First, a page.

Three partnering institutions, namely the Institute of International Education (IIE), the Carnegie Corporation of New York (CCNY) and the Association of African Universities (AAU) organized a stakeholder forum in Accra, Ghana, on Thursday 28th April 2022, focused on diaspora engagement in higher education in Ghana. This event, hosted by the AAU, was under the aegis of the Carnegie African Diaspora Fellowship Program (CADFP), which is funded by CCNY through the IIE.
The stakeholder convening was held a day after the CADFP Advisory Council meeting, which was also hosted by the AAU at its Secretariat in Accra, Ghana to decide on awards to the next batch of grantees under the CADFP. It was explained that the AAU was chosen as a host because of its pan-African nature and wider reach, and the fact that the Association already has a strategy and program focusing on the
The CADFP is a fellowship grant to Africans in the diaspora to return to Africa to support the development of its higher education institutions. It was initiated in 2013 and has to date mobilized over 500 African academics in North America (USA and Canada) to support 168 higher education institutions in Africa in curriculum co-development, collaborative research, and postgraduate teaching and mentorship. Ghana has since 2014 hosted 83 of the fellows in 20 of its higher education institutions.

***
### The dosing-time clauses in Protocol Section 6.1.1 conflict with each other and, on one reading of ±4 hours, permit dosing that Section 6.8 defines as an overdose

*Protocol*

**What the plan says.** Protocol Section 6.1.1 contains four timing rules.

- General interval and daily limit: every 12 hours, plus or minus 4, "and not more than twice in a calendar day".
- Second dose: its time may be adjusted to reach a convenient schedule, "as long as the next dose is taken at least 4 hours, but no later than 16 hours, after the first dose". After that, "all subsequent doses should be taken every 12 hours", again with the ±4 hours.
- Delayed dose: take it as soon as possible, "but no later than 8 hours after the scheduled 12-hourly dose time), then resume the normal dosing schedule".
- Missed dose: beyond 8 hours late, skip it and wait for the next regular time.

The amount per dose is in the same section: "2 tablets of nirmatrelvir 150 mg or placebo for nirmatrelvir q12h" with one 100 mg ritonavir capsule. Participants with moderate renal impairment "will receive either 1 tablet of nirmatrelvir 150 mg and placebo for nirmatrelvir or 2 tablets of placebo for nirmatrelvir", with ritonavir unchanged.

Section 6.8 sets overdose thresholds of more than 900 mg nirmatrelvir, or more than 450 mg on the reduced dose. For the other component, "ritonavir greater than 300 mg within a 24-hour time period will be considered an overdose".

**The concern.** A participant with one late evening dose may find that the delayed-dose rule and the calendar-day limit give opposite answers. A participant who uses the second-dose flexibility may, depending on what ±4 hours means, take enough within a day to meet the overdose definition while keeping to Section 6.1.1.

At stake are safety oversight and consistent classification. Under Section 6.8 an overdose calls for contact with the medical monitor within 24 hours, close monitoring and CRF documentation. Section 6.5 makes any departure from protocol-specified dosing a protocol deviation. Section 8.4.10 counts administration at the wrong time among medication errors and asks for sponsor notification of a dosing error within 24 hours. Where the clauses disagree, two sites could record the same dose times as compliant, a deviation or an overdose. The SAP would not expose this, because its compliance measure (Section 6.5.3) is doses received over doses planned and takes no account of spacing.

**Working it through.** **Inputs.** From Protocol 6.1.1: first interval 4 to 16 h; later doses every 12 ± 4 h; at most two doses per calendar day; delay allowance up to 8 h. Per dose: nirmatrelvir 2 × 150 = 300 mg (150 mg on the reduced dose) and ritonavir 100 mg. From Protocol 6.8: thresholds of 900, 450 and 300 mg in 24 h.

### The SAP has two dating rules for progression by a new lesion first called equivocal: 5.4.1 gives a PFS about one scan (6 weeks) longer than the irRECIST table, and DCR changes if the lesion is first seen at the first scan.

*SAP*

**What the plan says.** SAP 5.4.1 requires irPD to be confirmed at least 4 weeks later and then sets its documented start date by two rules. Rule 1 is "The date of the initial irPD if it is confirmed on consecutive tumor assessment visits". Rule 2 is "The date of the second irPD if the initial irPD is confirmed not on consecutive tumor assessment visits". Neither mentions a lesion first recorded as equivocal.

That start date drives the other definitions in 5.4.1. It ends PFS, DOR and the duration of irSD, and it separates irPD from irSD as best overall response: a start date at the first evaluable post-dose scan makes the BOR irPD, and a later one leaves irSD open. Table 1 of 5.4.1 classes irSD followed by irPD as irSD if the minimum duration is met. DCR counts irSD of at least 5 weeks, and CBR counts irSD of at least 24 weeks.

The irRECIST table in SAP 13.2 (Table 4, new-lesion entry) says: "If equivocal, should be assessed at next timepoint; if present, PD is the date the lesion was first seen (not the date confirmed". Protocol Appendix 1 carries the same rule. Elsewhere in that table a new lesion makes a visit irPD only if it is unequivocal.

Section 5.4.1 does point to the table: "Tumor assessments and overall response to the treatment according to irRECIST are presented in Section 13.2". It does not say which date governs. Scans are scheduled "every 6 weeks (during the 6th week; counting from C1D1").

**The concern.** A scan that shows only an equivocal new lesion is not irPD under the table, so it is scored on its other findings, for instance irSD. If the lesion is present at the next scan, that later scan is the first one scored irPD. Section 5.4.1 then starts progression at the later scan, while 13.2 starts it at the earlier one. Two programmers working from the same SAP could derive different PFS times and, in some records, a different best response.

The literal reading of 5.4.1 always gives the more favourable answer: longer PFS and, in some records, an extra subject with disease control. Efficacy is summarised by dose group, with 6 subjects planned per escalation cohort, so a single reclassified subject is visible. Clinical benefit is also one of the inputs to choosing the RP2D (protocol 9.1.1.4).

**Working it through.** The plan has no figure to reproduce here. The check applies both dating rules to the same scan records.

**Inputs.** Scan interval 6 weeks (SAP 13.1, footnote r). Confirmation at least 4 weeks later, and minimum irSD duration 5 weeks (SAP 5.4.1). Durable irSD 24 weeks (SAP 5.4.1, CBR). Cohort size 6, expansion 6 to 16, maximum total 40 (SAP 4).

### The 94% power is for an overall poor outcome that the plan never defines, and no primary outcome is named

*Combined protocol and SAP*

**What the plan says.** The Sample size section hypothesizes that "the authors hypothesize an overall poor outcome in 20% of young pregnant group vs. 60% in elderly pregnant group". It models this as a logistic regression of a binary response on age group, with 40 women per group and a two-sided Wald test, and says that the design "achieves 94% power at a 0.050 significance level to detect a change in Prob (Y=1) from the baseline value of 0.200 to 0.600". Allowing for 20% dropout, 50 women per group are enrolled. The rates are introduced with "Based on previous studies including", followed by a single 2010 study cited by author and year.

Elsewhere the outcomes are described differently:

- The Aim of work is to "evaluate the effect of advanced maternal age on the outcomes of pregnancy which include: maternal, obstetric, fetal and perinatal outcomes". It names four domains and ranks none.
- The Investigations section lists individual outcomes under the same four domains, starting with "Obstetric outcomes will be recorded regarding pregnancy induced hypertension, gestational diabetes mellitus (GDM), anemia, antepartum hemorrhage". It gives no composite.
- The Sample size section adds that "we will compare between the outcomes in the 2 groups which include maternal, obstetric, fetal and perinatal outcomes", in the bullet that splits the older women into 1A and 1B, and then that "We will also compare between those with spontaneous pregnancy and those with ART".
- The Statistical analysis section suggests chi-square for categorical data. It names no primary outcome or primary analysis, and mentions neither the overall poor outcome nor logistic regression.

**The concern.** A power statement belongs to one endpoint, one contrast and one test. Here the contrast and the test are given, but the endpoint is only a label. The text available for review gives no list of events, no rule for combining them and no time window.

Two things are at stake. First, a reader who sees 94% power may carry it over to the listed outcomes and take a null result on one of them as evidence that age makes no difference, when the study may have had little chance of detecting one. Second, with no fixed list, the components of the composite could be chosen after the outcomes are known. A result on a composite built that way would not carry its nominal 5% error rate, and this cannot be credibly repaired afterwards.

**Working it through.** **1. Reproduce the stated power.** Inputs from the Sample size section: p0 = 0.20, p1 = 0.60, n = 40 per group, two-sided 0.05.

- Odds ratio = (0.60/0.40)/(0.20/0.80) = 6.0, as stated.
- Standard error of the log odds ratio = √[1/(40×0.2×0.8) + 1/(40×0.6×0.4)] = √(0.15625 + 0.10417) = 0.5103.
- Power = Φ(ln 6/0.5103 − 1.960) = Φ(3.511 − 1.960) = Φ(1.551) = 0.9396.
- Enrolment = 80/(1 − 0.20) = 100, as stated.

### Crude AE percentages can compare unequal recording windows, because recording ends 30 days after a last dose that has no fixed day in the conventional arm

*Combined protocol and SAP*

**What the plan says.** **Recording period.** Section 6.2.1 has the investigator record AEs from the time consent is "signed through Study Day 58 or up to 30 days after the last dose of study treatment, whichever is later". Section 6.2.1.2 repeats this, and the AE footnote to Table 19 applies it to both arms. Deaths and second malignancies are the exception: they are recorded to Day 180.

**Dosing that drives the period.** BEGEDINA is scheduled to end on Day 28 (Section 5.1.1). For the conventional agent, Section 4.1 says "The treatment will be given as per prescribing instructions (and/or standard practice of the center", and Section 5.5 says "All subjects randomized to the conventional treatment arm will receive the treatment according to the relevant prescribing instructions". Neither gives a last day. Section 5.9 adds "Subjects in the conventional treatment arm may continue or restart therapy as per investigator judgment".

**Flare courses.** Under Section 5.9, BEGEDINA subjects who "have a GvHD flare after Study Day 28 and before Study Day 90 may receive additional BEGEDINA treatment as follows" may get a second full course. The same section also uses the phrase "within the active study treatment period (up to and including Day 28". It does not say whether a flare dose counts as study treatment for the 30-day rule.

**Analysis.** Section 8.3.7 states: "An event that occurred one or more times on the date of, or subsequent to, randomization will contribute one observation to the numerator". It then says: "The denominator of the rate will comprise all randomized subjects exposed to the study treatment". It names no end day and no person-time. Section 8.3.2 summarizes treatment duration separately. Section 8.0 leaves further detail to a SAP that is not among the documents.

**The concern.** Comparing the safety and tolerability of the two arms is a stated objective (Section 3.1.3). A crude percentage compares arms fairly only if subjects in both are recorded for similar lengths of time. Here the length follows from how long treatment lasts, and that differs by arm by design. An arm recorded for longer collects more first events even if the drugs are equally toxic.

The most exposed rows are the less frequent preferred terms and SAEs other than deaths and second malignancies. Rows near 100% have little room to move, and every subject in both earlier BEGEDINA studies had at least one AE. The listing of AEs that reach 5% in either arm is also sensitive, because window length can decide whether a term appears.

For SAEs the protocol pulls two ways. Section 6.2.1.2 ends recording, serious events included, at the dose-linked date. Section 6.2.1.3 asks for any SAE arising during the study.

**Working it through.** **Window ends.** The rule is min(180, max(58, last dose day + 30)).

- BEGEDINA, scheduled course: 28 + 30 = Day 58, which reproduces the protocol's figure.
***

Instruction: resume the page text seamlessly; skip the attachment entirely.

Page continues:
Among others, the stakeholder forum was hosted to share practices, challenges and opportunities related to engagement between
Ghanaian university hosts and the African academic diaspora and to explore the role of the diaspora in resource mobilization for Ghanaian higher education. Again, the forum was targeted at creating a platform for identifying strategic ways to integrate diasporic partnerships in strengthening the higher education sector in Ghana.
In addition to the program partners, Advisory Council members, representatives of host institutions, and CADFP fellows and alumni, the AAU, as the local host, deployed its convening power to pull to the forum other government officials, university leaders, and regional research
and inter-governmental organizations.